You could sweat on a crowded beach again, but why not set your sights higher this summer? Wholesome, healthy and with mountains to do, Austria’s Alpine pastures mean pure fun for kids and adults, says Ed Grenby
Sweets. Pizza. Doing the school run by car because someone (often me) is ‘too tiiiiiired’ to walk. TV. In fact, screens in general. These are some of the things my family does too much of. But what’s a holiday if not a chance to do for seven days what you’ve been meaning to do for the preceding 358? This week, I warn my family as we board the plane to Austria, for Innsbruck, things will be different. This week, there will be fresh mountain air. There will be hiking. There will be wholesome meals and hearty appetites earned through honest exercise. There will be enthusiastic identification of wildflower species. There will be swimming in cool, clear Alpine lakes. There will be rosy cheeks. There may even be family sing-songs. And if they’re not careful — if, say, the walks are foreshortened by whingeing, or if rude words are inserted into the sing-songs, or if wildflowers are declared to be ‘boring’, or if I simply deem, at my sole discretion, that there is insufficient rosiness of cheeks — then, Gott in Himmel, there will be Lederhosen.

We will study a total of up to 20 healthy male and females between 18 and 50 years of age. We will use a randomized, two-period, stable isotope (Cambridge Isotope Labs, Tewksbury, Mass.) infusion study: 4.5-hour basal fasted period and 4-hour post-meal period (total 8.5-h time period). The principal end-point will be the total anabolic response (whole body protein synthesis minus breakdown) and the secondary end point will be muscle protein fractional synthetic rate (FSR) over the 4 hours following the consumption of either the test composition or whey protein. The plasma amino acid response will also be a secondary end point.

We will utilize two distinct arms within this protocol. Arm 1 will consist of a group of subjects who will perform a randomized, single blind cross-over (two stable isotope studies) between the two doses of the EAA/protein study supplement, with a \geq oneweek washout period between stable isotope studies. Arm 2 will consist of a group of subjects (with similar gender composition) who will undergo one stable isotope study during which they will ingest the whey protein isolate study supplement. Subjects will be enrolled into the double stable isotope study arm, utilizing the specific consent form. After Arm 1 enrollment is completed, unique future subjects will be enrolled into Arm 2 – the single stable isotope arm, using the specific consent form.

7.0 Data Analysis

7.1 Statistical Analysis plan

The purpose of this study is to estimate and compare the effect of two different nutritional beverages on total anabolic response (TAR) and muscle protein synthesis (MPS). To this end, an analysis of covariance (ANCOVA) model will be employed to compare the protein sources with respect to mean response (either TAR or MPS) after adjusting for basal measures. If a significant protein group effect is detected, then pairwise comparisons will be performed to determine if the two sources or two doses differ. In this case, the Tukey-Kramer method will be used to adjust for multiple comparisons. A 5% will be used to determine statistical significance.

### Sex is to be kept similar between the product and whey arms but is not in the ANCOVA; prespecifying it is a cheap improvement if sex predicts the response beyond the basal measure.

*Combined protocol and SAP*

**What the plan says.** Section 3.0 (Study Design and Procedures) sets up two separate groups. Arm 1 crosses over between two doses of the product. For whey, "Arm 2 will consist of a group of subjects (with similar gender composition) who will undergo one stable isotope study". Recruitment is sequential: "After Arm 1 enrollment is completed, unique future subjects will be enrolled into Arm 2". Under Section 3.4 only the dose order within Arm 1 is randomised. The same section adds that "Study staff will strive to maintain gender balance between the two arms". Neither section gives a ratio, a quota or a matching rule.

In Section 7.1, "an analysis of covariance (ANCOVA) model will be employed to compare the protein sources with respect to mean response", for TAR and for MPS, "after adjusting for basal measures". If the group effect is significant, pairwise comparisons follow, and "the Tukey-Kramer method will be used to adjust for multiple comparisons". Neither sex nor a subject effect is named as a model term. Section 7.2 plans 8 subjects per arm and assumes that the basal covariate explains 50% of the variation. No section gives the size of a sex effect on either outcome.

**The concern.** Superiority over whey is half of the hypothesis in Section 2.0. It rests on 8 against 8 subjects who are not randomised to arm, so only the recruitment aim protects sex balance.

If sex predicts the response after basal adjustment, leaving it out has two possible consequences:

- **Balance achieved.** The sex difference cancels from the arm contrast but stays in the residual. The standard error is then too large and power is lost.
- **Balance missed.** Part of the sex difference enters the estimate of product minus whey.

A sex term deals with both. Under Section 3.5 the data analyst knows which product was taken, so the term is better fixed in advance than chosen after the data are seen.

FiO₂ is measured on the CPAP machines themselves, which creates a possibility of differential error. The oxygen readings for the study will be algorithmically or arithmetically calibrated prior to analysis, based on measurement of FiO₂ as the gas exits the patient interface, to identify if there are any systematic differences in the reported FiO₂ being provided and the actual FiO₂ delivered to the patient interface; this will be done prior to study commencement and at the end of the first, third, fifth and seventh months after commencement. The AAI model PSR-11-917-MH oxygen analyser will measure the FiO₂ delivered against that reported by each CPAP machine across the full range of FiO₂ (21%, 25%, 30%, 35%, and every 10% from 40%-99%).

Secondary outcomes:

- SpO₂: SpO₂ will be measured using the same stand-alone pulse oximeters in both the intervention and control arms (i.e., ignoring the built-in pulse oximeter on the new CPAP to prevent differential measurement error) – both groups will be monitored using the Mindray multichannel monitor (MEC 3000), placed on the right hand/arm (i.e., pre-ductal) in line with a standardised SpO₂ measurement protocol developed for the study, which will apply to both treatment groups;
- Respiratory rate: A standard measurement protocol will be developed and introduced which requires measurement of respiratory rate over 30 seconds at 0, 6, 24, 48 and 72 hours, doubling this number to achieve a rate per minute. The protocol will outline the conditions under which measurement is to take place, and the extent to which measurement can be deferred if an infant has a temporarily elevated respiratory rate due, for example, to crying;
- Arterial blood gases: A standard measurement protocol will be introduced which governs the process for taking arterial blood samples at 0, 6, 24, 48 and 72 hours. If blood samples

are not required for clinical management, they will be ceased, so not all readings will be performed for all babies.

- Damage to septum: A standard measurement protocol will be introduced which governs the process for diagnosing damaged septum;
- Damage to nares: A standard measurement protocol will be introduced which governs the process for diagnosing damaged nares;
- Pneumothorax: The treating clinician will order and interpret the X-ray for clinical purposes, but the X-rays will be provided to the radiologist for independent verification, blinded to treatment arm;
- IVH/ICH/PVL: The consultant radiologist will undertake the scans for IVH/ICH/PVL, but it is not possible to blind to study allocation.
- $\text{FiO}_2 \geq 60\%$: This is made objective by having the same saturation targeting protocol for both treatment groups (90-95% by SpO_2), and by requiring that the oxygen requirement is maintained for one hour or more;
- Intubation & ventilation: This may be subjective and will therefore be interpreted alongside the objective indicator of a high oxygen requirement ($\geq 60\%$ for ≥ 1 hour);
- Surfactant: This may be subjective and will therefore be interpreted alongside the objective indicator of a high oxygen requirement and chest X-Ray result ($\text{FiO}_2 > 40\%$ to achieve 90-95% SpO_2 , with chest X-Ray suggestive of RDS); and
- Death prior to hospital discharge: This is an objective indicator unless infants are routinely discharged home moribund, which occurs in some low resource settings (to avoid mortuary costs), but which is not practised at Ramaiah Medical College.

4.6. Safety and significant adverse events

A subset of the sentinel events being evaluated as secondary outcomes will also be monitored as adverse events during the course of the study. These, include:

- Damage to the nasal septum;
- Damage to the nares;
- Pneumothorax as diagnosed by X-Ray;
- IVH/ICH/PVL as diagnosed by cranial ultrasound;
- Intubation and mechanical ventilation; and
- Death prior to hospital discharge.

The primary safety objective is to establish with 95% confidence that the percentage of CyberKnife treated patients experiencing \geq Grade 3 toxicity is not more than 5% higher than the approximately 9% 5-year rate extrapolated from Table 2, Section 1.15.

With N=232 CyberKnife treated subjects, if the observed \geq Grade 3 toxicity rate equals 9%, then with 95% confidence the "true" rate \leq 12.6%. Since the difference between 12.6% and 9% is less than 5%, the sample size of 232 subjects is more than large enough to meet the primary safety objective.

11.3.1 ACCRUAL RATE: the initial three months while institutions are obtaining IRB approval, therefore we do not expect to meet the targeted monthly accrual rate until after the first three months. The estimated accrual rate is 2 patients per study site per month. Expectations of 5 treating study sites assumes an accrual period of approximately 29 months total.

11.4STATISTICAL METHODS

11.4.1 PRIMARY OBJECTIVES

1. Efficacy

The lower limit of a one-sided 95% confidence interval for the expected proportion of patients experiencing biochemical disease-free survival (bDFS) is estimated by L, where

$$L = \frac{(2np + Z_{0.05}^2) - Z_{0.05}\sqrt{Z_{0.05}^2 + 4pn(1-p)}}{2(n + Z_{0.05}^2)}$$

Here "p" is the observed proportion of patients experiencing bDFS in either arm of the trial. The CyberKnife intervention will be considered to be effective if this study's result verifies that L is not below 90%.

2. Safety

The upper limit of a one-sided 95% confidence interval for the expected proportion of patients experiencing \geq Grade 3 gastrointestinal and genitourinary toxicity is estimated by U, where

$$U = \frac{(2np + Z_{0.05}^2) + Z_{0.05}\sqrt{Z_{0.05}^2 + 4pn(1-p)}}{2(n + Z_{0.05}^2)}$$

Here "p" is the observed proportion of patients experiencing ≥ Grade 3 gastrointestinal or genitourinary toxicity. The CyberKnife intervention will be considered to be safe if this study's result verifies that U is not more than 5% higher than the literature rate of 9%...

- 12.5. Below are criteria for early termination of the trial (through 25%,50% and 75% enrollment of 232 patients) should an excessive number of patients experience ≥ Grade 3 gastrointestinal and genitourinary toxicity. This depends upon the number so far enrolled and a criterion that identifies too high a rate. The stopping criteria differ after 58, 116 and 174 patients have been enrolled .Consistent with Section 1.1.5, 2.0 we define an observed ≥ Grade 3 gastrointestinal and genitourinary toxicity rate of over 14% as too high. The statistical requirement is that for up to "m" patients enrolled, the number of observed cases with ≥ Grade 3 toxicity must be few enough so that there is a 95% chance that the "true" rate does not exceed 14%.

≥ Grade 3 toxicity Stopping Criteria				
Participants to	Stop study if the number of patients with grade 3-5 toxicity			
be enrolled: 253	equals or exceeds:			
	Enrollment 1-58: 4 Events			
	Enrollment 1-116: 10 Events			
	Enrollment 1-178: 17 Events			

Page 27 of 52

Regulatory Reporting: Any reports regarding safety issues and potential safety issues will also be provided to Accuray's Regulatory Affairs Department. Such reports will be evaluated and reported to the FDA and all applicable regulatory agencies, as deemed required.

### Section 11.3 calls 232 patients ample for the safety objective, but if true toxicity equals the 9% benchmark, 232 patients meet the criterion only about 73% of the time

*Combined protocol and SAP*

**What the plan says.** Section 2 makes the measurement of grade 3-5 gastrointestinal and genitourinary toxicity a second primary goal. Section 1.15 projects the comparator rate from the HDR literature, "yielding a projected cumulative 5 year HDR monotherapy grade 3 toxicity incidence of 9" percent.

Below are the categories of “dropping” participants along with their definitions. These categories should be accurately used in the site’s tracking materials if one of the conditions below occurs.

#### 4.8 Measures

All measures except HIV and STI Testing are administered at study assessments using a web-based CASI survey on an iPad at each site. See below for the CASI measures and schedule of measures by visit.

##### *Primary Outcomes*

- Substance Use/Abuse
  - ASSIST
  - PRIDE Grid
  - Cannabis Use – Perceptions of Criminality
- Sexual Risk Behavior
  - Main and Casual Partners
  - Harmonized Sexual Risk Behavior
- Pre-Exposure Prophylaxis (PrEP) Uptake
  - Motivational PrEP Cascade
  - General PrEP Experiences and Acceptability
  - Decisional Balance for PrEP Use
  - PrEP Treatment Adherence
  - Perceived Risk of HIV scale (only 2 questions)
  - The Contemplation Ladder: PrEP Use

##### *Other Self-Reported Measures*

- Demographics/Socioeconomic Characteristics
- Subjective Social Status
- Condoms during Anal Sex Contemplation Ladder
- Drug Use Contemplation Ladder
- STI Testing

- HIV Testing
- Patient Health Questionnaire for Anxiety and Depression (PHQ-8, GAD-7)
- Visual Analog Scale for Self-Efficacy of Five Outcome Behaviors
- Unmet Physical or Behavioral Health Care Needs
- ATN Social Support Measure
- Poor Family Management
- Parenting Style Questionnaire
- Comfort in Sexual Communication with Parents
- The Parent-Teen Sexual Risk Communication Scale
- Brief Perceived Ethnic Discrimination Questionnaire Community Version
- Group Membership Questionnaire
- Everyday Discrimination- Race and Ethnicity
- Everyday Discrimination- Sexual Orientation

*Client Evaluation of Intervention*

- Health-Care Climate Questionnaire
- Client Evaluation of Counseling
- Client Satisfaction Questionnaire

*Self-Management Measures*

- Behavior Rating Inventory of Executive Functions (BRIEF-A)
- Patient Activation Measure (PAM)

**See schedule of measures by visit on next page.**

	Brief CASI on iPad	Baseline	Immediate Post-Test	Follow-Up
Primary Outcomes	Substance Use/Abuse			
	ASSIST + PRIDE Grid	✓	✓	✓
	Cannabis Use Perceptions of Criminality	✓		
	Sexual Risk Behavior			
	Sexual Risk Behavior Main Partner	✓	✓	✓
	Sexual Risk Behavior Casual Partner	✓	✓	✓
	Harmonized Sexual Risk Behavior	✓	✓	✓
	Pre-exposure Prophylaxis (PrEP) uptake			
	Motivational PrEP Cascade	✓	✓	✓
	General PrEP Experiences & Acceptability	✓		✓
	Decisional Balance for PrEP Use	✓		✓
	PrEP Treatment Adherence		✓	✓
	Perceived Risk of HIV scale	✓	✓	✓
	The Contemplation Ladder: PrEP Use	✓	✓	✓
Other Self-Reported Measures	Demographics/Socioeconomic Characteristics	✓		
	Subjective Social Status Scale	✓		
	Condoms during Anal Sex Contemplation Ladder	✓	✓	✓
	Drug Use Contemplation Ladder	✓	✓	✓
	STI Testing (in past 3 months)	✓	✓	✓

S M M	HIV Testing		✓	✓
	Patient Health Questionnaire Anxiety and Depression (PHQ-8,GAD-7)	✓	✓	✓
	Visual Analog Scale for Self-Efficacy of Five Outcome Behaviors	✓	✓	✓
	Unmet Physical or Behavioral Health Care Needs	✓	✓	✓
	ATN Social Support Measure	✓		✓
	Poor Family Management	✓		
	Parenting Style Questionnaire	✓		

See, ever since they’d been old enough to say ‘iPad’ I’d wanted to give my spoilt urban offspring an unspoilt pastoral summer holiday in my ’50s fantasy of Swiss Family Robinson meets The Sound of Music meets Heidi. But it wasn’t until last winter’s sneaky ski weekend without them that I located it: in the three linked villages of Serfaus-Fiss-Ladis, high in the Austrian Tyrol, I saw brochures promoting the area as a summer playground of walking, mountain-biking, outdoor swimming and — if the pictures were to believed — happy, bonny children and relaxed parents beaming at each other like they’d found nirvana with a breakfast buffet attached.
I’d booked a week for the four of us… which is why we’re currently two kilometres up a mountain, trying to buy a sandwich, but being swept up in a tide of Teutonic pensioners line-dancing and stein-clinking to a pleasingly overweight brass band as they oompah through a selection of soft-rock classics (‘Ve vill… ve vill… röck you!’).
This is Fiss’s SummerPark, epicentre of the area’s attractions this time of year. And once we’ve escaped Fattie Mercury and friends, we’re free to ride, climb, bounce on, slide down and splash through a whole high plateau of amusements. Even better, the fiendish geniuses who designed the place plonked loungers just above the main play area of sand and water and free wooden trikes and tractors and scooters (and helmets! They think of everything, those fiendish geniuses!)
So multi tasking mums can tan and kiss-better grazed knees simultaneously.
‘The trail itself, punctuated with giant wooden beasts, brilliantly tricks young legs into believing they like walking’